Problematic cases and lessons learned

There were many lessons learned from the siting process in both Finland and Sweden. During the early years following the start of the programmes, almost all emphasis was on technical and scientific issues. This was understandable since the first goal was to develop a method and a system for nuclear waste management that could be accepted as a safe solution by the scientific com­munity. When the feasibility studies started, in Sweden in 1992 with the study in Storuman and in Finland already in 1986 with the preliminary study in Ikaalinen, it became obvious that a new dimension had been added, com­municating technical issues and assessment of risk to the general public.

In Storuman, the publicity was from the beginning characterized by polarization. National actors, such as Greenpeace, came to help the local opposition and could deliver clear and well media-adjusted messages. It soon became clear that communicating the risks of a nuclear waste reposi­tory required much work and time. Communication risk using information campaigns can be a successful method if the risks are known and to some extent accepted. In the case of nuclear waste, where risks are debated, there is room for interpretation. SKB soon realized that it was essential to gain the confidence of the majority of the public in a municipality, i. e., to be seen as honest and reliable before SKB’s risk assessments could be accepted. A similar lesson was learnt by TVO in Ikaalinen.

When the feasibility studies were completed, SKB ’ s CEO summarized the lessons learned and the way forward as (Nygards et al., 2003):

• The process itself must be well known and clear to get acceptance.

• The actors/stakeholders must also see the possibilities for how or in what way the process can be affected or changed and what is fixed.

• Openness and clarity in statements from all actors is absolutely essential.

• All actors in the process must be prepared to answer questions.

• All actors must be prepared to listen to (and learn by) the arguments brought up during the process.

• Discussion in small groups and with the people potentially most affected is the most valuable part of the process to build trust and to learn about key questions.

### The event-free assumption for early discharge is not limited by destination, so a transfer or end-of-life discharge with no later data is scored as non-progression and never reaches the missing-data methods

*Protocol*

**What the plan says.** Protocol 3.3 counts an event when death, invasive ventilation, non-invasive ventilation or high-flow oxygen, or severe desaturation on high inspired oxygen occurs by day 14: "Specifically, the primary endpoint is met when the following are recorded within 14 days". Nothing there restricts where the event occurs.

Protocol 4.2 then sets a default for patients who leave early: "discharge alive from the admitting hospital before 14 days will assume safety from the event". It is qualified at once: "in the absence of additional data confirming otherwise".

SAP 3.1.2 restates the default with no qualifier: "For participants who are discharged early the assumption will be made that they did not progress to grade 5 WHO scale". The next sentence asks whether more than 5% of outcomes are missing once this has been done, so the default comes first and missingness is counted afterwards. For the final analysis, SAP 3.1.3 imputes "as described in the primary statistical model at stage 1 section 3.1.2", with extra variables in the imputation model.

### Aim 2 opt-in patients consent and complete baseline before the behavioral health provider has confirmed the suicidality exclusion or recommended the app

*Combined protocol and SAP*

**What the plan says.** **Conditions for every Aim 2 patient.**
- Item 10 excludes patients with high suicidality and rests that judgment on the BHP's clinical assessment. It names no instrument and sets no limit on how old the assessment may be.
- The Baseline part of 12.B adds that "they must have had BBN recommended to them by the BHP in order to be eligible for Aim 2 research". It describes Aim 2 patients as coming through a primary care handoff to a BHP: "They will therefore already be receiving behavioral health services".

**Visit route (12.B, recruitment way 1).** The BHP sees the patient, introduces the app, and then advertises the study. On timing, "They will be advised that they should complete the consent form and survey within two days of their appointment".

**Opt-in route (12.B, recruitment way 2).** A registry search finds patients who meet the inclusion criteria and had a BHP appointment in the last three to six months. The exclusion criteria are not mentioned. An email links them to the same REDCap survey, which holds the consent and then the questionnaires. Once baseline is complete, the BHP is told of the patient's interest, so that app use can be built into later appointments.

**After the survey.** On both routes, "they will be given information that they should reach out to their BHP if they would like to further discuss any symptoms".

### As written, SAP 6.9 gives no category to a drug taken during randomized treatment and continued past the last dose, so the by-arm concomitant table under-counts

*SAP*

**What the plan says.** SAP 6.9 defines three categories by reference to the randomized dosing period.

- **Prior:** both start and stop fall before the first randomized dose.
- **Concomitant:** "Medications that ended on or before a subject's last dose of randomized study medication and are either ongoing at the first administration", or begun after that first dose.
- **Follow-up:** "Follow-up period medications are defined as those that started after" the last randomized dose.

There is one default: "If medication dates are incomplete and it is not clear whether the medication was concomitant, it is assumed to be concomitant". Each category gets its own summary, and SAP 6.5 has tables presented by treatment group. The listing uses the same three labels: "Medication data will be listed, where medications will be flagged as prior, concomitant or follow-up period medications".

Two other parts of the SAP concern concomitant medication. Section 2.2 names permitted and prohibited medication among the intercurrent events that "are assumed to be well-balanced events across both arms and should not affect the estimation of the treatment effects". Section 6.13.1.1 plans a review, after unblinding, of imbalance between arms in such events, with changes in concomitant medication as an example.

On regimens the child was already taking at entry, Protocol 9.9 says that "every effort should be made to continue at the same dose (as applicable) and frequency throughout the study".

• There will never be consensus regarding all questions. The fact that you have a consultation process does not mean that consensus will be or will have to be reached.

• The attitudes among those working in the process must reflect their belief that dialogue and discussion of these questions will create a better repository — both technically and socially.

• There must be respect for all stakeholders and their arguments and a willingness to listen and learn.

In Finland, the legally binding DiP included technical concept and public acceptance of the spent fuel repository to be located in Eurajoki. In the Finnish experience, their success factors for spent fuel and waste manage­ment can be summarized as (Varjoranta and Patlemaa, 2010):

• Long-term political commitment to resolve the spent fuel and waste issue.

• National strategy and discipline.

• Well-defined liabilities and roles.

• Establishment of funding system at early stage.

• Veto-right for the local community regarding hosting the repository in a stepwise licensing process.

• Regulator’s strategic planning to allow development of regulatory approach parallel with R&D and in analogy with nuclear plant safety regulations.

• Well-structured, stepwise, open and defendable implementation pro­gramme using graded approach and ‘rolling documents’ strategy.

• Good safety culture and importance of dialogue between the regulator and the implementer based on comparable levels of technical competence.

• Transparency and engagement of public and domestic and international scientific and technical communities.

Добавить комментарий

Ваш e-mail не будет опубликован. Обязательные поля помечены *